On the occasion of an interesting article published in Science in July 2012:
‘Google Effects on Memory: Cognitive Consequences of
Having Information at Our Fingertips’
(Betsy Sparrow, Jenny Liu and Daniel M. Wegner; 15 July 2011: Vol. 333 no. 6040 p. 277).
Two thousand five hundred years ago, Plato wrote that reading had created
a generation of pedants who believe they know everything but master nothing:
“For this <the art of writing> will cause forgetfulness in the minds of those who have learned,
because they will neglect their memory.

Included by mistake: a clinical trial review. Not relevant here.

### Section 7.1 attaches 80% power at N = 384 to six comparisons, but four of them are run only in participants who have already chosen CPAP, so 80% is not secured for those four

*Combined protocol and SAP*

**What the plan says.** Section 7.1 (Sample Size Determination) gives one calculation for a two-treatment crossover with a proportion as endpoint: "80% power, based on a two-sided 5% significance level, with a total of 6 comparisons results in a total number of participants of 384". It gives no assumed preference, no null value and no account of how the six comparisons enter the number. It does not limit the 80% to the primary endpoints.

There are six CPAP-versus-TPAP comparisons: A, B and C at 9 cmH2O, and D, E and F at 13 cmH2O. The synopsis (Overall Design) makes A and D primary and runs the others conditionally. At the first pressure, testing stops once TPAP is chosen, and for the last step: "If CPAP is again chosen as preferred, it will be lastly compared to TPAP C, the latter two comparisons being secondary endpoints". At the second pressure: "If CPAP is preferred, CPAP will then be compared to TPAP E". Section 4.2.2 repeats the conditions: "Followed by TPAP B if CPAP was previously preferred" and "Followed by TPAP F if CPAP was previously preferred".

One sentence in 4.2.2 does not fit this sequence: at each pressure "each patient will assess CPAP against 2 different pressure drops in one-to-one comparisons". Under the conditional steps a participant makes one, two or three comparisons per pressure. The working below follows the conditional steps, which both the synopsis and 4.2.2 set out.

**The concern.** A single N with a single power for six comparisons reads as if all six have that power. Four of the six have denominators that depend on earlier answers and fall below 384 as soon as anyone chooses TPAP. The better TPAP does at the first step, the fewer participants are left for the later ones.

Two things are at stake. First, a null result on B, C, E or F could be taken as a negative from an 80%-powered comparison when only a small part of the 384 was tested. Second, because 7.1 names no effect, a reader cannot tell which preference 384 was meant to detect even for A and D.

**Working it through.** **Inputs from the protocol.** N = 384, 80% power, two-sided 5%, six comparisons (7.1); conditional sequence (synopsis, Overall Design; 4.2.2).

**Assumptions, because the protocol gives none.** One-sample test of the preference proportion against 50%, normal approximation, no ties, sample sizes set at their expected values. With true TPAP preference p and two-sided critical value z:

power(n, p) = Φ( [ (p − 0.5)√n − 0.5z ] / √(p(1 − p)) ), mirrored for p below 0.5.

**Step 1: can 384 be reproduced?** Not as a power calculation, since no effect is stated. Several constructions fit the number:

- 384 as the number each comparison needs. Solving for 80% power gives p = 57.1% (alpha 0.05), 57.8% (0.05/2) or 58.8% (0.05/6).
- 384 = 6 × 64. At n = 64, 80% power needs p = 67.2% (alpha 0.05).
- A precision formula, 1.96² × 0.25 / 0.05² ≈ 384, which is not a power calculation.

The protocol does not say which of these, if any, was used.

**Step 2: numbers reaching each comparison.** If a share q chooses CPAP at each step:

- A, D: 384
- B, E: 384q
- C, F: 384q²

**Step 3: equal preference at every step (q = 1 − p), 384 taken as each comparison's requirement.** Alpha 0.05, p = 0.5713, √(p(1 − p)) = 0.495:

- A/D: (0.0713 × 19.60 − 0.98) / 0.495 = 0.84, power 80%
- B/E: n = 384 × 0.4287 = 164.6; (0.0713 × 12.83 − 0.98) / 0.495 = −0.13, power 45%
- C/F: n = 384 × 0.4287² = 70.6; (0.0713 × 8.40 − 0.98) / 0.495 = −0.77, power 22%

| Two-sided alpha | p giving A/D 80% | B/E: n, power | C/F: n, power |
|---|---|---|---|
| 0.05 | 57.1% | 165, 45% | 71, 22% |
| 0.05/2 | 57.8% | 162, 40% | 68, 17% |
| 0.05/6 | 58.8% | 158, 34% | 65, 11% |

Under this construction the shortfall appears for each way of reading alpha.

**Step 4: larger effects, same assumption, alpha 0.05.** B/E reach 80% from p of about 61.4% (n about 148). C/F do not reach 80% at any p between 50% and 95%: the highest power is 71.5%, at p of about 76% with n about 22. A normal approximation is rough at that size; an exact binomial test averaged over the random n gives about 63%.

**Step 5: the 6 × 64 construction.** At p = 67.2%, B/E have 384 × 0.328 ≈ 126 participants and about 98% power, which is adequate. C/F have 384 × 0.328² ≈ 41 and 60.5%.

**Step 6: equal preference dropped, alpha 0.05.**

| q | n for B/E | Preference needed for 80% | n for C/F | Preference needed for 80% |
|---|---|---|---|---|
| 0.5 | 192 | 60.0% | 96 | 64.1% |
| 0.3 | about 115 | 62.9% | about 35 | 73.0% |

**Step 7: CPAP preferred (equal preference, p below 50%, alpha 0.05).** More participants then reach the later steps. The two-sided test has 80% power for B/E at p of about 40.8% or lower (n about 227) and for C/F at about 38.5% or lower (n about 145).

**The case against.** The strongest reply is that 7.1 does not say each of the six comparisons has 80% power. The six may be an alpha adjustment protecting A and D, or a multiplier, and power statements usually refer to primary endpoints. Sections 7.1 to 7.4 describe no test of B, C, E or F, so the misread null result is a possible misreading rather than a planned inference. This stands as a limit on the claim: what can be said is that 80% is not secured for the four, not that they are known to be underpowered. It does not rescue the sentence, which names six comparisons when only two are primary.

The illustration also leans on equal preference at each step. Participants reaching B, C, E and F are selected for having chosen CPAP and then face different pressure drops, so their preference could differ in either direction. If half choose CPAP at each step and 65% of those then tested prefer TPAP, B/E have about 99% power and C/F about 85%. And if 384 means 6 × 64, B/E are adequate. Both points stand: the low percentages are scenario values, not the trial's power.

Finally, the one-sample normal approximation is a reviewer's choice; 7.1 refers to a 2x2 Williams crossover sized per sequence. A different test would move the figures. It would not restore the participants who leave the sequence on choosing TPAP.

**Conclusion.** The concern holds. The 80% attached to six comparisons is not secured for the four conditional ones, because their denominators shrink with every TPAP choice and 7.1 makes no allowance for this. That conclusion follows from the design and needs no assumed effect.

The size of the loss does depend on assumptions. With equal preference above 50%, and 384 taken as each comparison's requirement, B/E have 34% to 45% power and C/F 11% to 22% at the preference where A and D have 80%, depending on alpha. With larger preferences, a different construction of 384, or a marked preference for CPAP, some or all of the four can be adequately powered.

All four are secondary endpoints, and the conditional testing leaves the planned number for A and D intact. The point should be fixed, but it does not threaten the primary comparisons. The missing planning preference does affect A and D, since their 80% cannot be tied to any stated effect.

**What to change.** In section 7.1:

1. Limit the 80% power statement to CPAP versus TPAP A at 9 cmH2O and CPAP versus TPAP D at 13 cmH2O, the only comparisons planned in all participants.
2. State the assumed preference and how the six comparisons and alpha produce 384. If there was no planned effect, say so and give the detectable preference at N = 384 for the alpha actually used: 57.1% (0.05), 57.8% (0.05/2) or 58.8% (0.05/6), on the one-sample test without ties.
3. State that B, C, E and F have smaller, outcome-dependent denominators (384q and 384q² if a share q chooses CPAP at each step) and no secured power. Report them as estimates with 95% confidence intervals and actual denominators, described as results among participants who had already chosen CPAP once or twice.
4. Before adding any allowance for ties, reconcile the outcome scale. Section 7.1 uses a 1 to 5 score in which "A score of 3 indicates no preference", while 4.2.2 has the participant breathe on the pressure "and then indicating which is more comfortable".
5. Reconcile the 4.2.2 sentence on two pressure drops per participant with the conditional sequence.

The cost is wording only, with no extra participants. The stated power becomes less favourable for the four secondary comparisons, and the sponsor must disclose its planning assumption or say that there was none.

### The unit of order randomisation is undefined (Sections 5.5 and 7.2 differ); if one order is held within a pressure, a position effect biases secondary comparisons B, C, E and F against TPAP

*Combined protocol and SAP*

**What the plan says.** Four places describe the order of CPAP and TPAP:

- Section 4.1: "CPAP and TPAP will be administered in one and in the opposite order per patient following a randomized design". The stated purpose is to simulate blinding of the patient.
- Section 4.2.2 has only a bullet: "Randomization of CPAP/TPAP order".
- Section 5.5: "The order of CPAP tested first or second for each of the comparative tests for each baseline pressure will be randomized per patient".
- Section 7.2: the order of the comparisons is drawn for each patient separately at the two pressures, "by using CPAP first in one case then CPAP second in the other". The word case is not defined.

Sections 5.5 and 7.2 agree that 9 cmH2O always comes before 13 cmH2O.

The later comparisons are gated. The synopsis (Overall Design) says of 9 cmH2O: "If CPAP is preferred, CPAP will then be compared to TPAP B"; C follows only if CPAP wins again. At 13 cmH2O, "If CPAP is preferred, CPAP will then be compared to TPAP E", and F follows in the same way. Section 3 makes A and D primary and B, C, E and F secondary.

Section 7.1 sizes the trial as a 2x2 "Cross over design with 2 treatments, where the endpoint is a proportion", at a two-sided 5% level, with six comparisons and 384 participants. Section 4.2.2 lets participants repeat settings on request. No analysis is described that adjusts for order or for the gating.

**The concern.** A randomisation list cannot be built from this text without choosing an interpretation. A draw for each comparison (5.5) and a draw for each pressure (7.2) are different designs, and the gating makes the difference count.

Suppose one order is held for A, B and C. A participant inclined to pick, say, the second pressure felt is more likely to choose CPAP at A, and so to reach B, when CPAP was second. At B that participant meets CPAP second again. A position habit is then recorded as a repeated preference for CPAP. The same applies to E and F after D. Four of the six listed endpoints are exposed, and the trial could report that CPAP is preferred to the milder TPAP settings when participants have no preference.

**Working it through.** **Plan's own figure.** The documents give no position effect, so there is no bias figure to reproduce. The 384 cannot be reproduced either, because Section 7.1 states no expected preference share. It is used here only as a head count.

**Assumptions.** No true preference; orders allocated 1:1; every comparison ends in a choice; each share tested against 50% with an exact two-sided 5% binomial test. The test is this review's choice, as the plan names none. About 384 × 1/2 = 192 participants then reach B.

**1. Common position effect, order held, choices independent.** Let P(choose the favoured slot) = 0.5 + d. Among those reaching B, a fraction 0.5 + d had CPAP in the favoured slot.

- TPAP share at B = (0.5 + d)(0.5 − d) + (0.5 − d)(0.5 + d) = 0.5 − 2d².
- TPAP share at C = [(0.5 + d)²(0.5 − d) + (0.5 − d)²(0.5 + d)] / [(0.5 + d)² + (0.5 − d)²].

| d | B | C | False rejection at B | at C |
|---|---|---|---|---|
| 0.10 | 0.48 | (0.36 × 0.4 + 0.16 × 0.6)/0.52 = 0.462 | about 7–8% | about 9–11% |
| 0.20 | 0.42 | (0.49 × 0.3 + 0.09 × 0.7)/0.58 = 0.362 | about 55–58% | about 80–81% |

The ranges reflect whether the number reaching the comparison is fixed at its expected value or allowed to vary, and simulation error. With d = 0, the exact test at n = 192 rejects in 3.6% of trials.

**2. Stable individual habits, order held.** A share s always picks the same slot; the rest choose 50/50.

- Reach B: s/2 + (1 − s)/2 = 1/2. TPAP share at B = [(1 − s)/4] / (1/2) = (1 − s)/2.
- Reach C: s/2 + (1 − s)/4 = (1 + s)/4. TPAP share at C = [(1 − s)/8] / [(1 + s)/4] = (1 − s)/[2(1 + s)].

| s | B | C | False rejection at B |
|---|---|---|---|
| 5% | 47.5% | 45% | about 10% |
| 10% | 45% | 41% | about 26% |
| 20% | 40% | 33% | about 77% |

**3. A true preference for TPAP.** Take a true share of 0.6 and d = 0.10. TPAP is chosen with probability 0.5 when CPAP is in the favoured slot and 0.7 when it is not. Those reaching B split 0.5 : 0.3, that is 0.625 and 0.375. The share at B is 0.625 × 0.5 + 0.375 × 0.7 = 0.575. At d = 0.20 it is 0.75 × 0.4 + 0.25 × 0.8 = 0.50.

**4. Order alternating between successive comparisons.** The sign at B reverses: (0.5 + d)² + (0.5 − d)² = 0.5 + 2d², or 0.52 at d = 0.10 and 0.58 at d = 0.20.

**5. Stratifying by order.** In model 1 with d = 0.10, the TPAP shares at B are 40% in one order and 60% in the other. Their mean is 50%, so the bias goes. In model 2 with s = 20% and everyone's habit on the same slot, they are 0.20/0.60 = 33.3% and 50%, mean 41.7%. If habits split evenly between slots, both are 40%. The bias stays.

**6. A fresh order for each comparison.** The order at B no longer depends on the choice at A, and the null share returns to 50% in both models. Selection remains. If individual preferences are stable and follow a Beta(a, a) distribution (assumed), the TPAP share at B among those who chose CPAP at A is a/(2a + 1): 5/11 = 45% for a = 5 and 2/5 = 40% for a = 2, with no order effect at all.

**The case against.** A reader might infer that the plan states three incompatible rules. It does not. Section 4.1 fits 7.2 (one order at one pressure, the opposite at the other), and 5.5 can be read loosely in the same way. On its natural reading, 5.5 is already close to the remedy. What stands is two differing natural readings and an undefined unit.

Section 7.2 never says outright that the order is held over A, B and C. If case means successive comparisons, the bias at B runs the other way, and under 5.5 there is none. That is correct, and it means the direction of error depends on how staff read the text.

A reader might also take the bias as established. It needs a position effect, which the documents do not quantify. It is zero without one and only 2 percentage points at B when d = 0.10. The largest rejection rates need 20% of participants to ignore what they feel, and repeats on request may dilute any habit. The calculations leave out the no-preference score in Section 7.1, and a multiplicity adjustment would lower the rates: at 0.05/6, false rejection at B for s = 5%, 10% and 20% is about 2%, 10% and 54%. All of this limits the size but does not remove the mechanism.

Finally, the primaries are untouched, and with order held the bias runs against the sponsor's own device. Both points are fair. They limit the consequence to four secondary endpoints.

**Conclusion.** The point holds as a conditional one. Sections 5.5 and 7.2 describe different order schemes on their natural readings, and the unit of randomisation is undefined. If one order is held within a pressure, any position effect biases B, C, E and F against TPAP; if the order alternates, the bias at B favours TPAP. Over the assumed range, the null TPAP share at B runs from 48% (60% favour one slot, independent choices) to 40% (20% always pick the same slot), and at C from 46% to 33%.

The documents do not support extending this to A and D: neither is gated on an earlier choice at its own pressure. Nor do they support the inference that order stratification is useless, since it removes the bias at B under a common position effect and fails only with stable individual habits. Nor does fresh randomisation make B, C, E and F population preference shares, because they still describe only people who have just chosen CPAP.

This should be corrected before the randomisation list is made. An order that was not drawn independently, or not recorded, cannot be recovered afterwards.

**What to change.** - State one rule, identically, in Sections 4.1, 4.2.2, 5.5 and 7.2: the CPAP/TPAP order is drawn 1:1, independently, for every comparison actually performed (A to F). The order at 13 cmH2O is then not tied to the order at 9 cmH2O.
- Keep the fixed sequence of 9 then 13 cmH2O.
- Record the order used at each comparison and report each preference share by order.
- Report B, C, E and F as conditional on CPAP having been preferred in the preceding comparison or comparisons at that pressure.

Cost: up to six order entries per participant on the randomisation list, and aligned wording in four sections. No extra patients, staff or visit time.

Having put their trust in writing, they will recall to memory things from outside,
by means of external marks; not from inside themselves, by themselves.
You have invented a pharmakon not for memory, but for reminding” (Totelin, 2009).
In Ancient times, doctors did not have the luxury of easy access to information, as we do today.
Before the 5th century BC no book on medicine really existed.
This meant that oral tradition was very important.
People had to pay attention and remember what they heard.
A good memory was necessary and, when combined with experience in the practice of medicine,
it distinguished a good from a bad doctor.
As Plato said, if you experience something, know it from within yourself,
then you have a memory of it.
The art of medicine can be acquired through practicing it,
not through reading about it.
This is even more relevant today with the available technology and information overload.